Those living in the Midwest may need to accustom themselves to new buying tactics such as biding wars, waived home inspections and rapid-fire offers due to the decline in homes on the market over the past year, according to an article by Patrick Clark for Bloomberg.
Stricter lending standards could be the reason for this decline as it has made cities with strong job growth and lower home prices more attractive to buyers, according to the article.
From the article:
In cities showing less robust job growth, the short supply of homes for sale might be explained by another factor: Prices in about half of the country's local markets are still below bubble-era peaks. Owners may be reluctant to sell their homes for less than they were once worth, especially if they owe more on their mortgage than they can get in a sale, said Jonathan Smoke, chief economist at Realtor.com. That limits the supply on the market. The inventory squeeze has proved especially harsh for first-time home buyers, in part because builders have prioritized luxury homes over starters.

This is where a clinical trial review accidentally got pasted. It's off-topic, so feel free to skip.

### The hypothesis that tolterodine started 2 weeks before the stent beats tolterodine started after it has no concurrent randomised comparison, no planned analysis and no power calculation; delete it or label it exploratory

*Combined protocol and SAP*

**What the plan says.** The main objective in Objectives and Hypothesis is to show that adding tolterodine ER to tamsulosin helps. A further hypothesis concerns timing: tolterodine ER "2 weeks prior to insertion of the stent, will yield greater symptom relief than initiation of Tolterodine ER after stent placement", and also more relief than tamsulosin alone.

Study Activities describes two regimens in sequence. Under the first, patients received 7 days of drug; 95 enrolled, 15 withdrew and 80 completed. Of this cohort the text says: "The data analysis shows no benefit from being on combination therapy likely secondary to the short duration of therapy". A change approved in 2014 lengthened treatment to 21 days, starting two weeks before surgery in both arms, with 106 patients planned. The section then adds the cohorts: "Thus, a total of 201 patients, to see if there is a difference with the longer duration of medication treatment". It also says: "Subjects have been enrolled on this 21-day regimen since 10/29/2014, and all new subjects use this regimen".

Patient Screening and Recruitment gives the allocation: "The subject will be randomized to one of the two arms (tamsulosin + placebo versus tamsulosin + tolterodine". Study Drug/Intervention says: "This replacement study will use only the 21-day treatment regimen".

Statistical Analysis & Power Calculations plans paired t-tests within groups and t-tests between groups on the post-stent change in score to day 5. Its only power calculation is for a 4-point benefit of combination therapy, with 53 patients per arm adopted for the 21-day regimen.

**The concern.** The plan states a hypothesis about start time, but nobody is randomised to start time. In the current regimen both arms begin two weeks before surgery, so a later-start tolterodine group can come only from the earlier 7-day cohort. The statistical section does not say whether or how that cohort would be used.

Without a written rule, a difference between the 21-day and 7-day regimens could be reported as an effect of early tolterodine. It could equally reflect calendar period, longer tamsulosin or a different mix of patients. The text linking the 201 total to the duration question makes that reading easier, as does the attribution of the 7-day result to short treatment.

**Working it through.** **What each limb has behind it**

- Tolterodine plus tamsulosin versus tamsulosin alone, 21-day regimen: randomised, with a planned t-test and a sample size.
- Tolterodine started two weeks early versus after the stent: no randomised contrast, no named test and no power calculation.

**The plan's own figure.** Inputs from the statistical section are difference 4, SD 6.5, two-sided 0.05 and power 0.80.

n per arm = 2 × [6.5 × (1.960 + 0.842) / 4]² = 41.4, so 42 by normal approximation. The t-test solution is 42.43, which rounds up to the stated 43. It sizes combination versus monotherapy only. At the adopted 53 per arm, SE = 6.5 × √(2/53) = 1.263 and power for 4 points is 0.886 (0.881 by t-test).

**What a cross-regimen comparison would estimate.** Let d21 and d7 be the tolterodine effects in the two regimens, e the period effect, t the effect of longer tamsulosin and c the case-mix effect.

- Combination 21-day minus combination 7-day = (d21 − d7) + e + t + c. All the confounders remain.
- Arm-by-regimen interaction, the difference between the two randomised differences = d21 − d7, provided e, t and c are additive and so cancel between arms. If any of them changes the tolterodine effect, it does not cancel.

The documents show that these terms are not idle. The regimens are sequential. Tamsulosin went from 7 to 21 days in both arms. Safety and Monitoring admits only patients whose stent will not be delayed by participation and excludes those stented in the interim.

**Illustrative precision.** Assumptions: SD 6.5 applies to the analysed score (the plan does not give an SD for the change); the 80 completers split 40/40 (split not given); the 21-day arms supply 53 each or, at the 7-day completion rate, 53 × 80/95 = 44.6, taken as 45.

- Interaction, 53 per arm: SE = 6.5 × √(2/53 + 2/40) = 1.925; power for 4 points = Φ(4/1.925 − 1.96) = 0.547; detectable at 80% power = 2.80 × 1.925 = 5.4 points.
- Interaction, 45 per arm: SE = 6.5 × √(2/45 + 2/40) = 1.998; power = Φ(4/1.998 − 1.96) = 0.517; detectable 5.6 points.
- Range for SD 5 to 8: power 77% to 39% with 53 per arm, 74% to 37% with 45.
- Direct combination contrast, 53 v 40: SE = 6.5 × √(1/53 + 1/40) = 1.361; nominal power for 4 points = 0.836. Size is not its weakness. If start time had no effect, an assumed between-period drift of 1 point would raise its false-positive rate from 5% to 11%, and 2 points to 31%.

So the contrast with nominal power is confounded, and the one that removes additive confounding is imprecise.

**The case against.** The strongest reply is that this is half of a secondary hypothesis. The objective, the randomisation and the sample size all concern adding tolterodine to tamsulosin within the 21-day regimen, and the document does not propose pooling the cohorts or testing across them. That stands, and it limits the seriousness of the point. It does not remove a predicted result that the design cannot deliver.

A theory making the rounds at Redfin contends that trends in buyer behavior start out West and move eastward. In California, for example, parents are taking out home-equity loans on their own homes to help children muster all-cash offers on a property, Richardson said. Once the deed has transferred, the kids borrow against the home they just bought to repay their parents.
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